“I said, ‘Put me back in my elevator,’ ”  Washington recalled.

Garden executives have noticed Washington’s work, especially when fans ask where she is if she misses even one shift. She’s got a bubbly yet low-key vibe, and a smile so friendly it should have its own Facebook page. Like other employees, she has taken the GuestPath customer service training course, but frankly “she could teach it,” said her manager, Shawn Polk.

That’s saying something. Washington deals with thousands of fans each night, some of whom are drunk, or angry about a team’s loss, or stressed because they’re late to meet a client, or grumpy because their kids are begging for pricey snacks and souvenirs.

And like her riders’ lives, Washington’s isn’t without bumps.

“My elevator is my sanctuary,” she said during her only break of the night. “I have two ill sisters and my mother, who is 66, has diabetes and other health problems.”

Washington grew up in Boston, the youngest of six. She had periods of homelessness in high school, and lived in a housing project in Southie. Her father died when she was 18.

“Believe me, I have stresses,” she said. “I have bills, and sometimes I’m short. I’m not always the happiest person running around, but I can’t bring that to work. I’m in the entertainment business.”

In a life with virtually no free time — she’s a single mother with two children, she works a second part-time job, and she’s studying for an associate’s degree — the elevator is “my social,” Washington said. “It’s two minutes, and it’s over.”

With that, her break ended. It was showtime.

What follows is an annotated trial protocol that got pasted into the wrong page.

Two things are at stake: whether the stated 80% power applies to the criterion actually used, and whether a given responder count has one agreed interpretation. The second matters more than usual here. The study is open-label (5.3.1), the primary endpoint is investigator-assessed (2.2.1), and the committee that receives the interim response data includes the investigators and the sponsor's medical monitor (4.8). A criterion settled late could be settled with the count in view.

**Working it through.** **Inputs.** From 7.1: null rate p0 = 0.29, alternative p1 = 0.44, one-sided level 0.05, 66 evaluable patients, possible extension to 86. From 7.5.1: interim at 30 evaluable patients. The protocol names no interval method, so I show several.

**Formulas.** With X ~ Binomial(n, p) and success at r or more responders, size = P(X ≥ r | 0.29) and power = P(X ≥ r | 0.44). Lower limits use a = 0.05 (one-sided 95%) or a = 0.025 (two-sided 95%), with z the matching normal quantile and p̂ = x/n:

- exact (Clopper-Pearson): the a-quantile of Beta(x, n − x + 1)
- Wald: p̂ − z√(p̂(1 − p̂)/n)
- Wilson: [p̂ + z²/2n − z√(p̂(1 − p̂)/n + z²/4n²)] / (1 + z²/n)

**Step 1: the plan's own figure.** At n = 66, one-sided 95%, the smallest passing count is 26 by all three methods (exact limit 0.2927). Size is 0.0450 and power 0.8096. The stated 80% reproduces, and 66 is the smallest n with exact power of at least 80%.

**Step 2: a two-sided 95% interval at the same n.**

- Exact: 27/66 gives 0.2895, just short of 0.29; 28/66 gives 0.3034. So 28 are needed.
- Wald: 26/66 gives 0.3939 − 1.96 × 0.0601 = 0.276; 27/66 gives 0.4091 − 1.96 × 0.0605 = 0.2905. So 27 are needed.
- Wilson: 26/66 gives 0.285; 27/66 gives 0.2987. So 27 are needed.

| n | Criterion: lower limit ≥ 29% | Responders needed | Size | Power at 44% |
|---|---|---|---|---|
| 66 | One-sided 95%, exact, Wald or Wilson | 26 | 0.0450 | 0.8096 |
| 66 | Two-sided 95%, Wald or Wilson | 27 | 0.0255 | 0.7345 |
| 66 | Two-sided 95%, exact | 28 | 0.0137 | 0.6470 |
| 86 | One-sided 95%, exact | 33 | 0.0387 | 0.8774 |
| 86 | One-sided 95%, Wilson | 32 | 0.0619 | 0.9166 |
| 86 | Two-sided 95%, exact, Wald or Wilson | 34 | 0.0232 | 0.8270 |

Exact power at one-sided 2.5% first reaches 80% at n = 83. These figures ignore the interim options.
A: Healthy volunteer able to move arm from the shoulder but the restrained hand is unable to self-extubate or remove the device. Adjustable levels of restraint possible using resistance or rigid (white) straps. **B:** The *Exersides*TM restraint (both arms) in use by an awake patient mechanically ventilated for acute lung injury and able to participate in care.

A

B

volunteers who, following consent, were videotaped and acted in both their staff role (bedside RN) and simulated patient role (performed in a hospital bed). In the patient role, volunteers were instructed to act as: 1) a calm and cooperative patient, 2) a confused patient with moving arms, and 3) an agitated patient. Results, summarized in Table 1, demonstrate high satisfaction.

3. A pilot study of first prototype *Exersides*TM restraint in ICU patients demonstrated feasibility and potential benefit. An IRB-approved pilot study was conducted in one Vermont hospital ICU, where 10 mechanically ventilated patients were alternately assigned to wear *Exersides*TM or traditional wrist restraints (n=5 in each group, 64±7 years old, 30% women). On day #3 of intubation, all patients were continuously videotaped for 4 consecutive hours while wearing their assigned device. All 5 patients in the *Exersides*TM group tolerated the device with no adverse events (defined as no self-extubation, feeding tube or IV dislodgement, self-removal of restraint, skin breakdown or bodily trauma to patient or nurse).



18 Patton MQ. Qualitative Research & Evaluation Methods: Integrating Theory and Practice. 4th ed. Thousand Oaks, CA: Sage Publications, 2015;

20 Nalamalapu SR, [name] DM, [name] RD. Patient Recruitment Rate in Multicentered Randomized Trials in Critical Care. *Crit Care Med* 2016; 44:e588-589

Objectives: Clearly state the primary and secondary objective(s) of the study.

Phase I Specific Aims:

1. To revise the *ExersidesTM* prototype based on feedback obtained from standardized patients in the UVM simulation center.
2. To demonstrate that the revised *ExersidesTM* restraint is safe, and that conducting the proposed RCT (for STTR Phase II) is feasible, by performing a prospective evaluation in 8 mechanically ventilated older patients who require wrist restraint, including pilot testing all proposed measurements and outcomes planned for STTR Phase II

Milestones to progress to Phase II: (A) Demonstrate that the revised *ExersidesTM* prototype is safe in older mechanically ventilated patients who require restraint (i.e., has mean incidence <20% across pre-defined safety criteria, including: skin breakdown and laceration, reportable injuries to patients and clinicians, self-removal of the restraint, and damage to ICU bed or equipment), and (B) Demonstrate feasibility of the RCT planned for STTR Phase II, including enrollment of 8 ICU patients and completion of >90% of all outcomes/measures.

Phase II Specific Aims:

“I’m going down, but you come on in!” she told a guest who wanted to go up.

“Do you want a big pizza or a little pizza?” she asked a rider who was seeking concession-stand advice.

“There’s no gambling in my elevator,” she jokingly called out to a pair who were buying state lottery tickets from a vending machine.

Then, with the game tied and heading into overtime, the elevator temporarily emptied. She took time to answer a few questions: Has she met any players? Yes, among them then-Celtics rookie Paul Pierce, and she teased him about not knowing how to hold a baby. Does she have a favorite floor? “I’m going to get in trouble for this,” she said, “but I like eight,” a rarely visited storage floor that’s very quiet. Is she a sports fan? Surprisingly, no.

Three minutes and 38 seconds into overtime, the Bruins’s Patrice Bergeron scored, and the game was over. It was time for fans to go home. Except that not all of them wanted to leave the elevator operator.

“We just want to ride with you,” one woman said when she reached her floor and stood chatting in the doorway, like a guest leaving a dinner party.

“This was a good night,” Washington said. Soon though, there might be fewer of them. She’s working toward a degree in exercise science at Quincy College and may cut down on shifts after she graduates in 2014 — bad news for her fans.

Like her mother, who worked as a nurse, she feels a calling to help people. “I want to work in rehab,” Washington said, perhaps unaware that she already does.

Beth Teitell can be reached at bteitell@
globe.com
. Follow her on Twitter @beth
teitell
.